So one problem lies in our expectation of cheese - that it will be always available and consistent. This is the American-supermarket syndrome: We've grown up thinking it perfectly natural to find tomatoes and strawberries in January, and the price we pay for that expectation is flavorless tomatoes and strawberries.
Rogue Creamery has a different attitude. They realize that the cows live in varying weather conditions in different seasons. Their approach is one that emphasizes the qualities intrinsic to climate, weather, and soil - which produce flavor profiles like citrus, elderberry and blackberry. After all, milk comes from the cow, which eats the grass, which is fertilized by decaying vegetation. The concept, now widely used in winemaking, is the French word terroir - literally the earth, but more poetically defined as a sense of "place" that resides in the final product.
This concept is not new to Humboldt County. For 25 years, Cypress Grove Chevre has been perfecting cheeses made from goats' milk. When my wife and I started our tiny restaurant in 1986, we featured Cypress Grove's delicate Fromage Blanc in a number of ways, only to discover that no one in the county wanted anything to do with goat cheese, no matter how "delicate."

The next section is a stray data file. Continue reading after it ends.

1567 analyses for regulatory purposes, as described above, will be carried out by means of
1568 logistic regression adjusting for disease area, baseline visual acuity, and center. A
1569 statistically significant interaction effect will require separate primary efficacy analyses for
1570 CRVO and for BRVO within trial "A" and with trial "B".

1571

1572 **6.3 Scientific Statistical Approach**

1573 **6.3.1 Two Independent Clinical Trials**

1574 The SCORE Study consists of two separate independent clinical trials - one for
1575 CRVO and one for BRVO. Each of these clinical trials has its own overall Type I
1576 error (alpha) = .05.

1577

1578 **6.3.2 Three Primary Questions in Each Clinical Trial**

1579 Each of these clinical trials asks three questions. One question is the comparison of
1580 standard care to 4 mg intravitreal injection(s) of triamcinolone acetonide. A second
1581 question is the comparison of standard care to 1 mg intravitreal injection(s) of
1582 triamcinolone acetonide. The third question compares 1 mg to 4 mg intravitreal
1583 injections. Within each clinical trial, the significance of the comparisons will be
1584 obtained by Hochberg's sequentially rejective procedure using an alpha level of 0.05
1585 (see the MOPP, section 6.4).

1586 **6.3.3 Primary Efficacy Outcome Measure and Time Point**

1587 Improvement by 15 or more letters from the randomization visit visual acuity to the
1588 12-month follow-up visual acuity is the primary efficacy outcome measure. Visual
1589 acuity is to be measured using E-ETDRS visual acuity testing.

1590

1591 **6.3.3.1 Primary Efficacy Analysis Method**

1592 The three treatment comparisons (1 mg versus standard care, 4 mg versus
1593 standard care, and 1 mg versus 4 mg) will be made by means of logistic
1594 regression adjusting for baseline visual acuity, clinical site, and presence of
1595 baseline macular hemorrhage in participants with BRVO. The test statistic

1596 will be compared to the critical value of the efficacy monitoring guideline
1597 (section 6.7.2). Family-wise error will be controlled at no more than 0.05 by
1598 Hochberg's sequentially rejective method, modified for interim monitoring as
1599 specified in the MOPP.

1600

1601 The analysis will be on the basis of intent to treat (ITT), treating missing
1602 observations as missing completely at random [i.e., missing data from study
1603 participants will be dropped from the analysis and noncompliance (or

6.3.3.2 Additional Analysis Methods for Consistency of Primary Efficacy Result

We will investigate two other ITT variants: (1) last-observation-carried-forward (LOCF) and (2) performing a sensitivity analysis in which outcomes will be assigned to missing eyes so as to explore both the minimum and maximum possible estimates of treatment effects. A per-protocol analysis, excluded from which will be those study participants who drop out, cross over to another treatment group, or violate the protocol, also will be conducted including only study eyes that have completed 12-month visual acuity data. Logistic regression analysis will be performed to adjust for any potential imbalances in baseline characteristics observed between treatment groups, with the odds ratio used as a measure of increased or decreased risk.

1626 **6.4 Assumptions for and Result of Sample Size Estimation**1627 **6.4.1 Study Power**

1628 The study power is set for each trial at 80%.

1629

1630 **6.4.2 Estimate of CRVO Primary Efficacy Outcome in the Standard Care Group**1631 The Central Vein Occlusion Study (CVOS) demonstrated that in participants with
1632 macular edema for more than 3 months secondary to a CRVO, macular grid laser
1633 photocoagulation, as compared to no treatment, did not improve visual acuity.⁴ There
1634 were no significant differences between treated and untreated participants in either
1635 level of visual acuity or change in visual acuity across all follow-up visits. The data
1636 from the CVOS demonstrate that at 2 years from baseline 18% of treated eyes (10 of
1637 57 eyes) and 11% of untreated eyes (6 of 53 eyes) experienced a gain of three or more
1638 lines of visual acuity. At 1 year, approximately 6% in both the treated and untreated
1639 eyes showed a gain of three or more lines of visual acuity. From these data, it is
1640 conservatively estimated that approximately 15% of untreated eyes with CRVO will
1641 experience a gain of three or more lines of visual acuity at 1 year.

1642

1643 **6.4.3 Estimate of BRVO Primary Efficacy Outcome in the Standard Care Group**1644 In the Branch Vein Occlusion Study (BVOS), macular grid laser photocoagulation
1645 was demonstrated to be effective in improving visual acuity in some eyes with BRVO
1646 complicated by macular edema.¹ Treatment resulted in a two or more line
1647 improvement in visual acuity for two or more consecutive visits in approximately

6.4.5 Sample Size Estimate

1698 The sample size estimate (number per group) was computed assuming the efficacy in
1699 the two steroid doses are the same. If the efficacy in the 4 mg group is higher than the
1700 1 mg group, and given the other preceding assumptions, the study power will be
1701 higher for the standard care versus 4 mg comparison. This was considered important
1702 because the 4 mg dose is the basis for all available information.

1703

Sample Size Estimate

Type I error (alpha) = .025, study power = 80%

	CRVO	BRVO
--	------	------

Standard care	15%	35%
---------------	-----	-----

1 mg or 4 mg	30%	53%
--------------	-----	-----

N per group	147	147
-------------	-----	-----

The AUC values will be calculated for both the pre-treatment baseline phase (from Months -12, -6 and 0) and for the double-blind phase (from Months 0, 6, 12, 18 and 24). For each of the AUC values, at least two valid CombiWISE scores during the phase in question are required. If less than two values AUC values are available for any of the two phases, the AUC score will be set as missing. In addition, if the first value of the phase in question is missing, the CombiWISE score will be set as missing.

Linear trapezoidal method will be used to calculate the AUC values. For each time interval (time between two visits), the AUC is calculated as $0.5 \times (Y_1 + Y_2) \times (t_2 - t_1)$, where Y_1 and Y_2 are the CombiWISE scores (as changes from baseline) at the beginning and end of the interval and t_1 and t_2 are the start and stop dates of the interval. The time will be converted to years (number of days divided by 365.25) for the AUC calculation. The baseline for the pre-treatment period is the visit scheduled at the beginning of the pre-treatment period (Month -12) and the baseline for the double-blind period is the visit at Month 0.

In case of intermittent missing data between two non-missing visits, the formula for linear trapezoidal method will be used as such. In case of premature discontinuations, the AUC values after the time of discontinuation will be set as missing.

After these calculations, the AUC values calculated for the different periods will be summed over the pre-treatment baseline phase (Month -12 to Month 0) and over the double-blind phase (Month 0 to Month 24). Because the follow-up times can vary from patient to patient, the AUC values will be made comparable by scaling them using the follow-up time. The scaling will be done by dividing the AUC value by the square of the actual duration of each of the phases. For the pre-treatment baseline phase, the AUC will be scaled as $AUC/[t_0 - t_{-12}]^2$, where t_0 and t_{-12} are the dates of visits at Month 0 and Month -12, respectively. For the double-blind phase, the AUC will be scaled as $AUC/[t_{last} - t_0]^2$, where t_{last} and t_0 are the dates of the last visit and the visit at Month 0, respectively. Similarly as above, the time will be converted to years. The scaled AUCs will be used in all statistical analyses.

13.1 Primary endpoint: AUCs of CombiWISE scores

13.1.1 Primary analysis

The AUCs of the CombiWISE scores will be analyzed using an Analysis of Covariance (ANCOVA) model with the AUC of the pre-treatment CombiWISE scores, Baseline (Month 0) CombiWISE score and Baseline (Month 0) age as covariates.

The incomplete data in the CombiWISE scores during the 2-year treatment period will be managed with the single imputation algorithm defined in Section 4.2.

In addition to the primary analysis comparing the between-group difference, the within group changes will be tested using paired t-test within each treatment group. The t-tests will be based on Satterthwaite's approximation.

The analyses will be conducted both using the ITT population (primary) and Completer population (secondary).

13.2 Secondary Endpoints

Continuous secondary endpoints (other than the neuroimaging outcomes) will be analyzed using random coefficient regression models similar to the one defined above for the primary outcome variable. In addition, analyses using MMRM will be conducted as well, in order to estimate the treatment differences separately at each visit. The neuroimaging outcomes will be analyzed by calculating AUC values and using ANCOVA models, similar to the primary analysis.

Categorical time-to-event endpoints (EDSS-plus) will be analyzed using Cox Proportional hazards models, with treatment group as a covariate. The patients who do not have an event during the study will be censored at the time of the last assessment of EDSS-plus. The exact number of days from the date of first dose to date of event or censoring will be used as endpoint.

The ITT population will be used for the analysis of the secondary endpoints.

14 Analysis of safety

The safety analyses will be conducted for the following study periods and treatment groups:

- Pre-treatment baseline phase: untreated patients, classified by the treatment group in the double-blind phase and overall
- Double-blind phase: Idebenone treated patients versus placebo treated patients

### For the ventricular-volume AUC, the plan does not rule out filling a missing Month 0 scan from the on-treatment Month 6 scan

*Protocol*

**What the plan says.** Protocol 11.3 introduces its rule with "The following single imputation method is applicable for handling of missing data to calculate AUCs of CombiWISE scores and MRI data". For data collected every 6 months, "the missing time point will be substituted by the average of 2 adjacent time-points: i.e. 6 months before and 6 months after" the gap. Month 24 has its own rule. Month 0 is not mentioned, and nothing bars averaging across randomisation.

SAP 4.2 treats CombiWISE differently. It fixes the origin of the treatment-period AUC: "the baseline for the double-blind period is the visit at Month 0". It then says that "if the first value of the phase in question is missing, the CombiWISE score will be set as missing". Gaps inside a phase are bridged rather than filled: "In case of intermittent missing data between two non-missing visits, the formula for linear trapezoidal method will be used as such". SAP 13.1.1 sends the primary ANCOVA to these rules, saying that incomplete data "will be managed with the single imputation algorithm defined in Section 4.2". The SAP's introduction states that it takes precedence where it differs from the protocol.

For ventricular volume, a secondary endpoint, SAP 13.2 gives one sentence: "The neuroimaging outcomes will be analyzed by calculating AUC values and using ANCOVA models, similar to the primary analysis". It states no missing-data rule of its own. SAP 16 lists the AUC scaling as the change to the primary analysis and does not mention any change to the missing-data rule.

In fact, the North Coast populace proved a non-factor in the growth and success of this remarkable company, despite their determination to be a part of community education and participation. As with restaurants, Humboldt punishes boldness.
Fortunately, persistence was rewarded nationally if not locally, and in 1998, their Fresh Chevre, Bermuda Triangle and Humboldt Fog were given gold medals at the American Cheese Society Awards; the latter won first prize at the 2002 London international competition. (One can only imagine how the French enjoyed being bested by Americans two years in a row, at cheeses that are their specialties!)
Unlike Rogue Creamery, Cypress Grove makes a wide variety of cheeses, with different textures (patés) and tastes. They are, without any sacrifice in quality, in a state of continual innovation. Here again the concept of terroircomes into play. Cypress Grove's origin is the story of a rural mother who began raising Alpine goats in the 1970s, as an organic source of healthful milk for her children. Mary Keehn gradually became nationally recognized for selective breeding of Alpine goats, and her skills at cheese-making developed as a by-product of having large amounts of goats' milk. The milk, in turn, reflects the soil. Yes, it sounds mystical, but there is underlying truth in the concept of terroir.
Over the past decade, Cypress Grove has helped at least five local families earn a living with goat herds of their own, in the process relieving the company of responsibility for providing all the milk for what is now a large, nationally distributed line of artisan cheeses. These local herds, like Rogue View Dairy's, produce milk that has a distinctive flavor - different from, say, the Central or Willamette Valleys.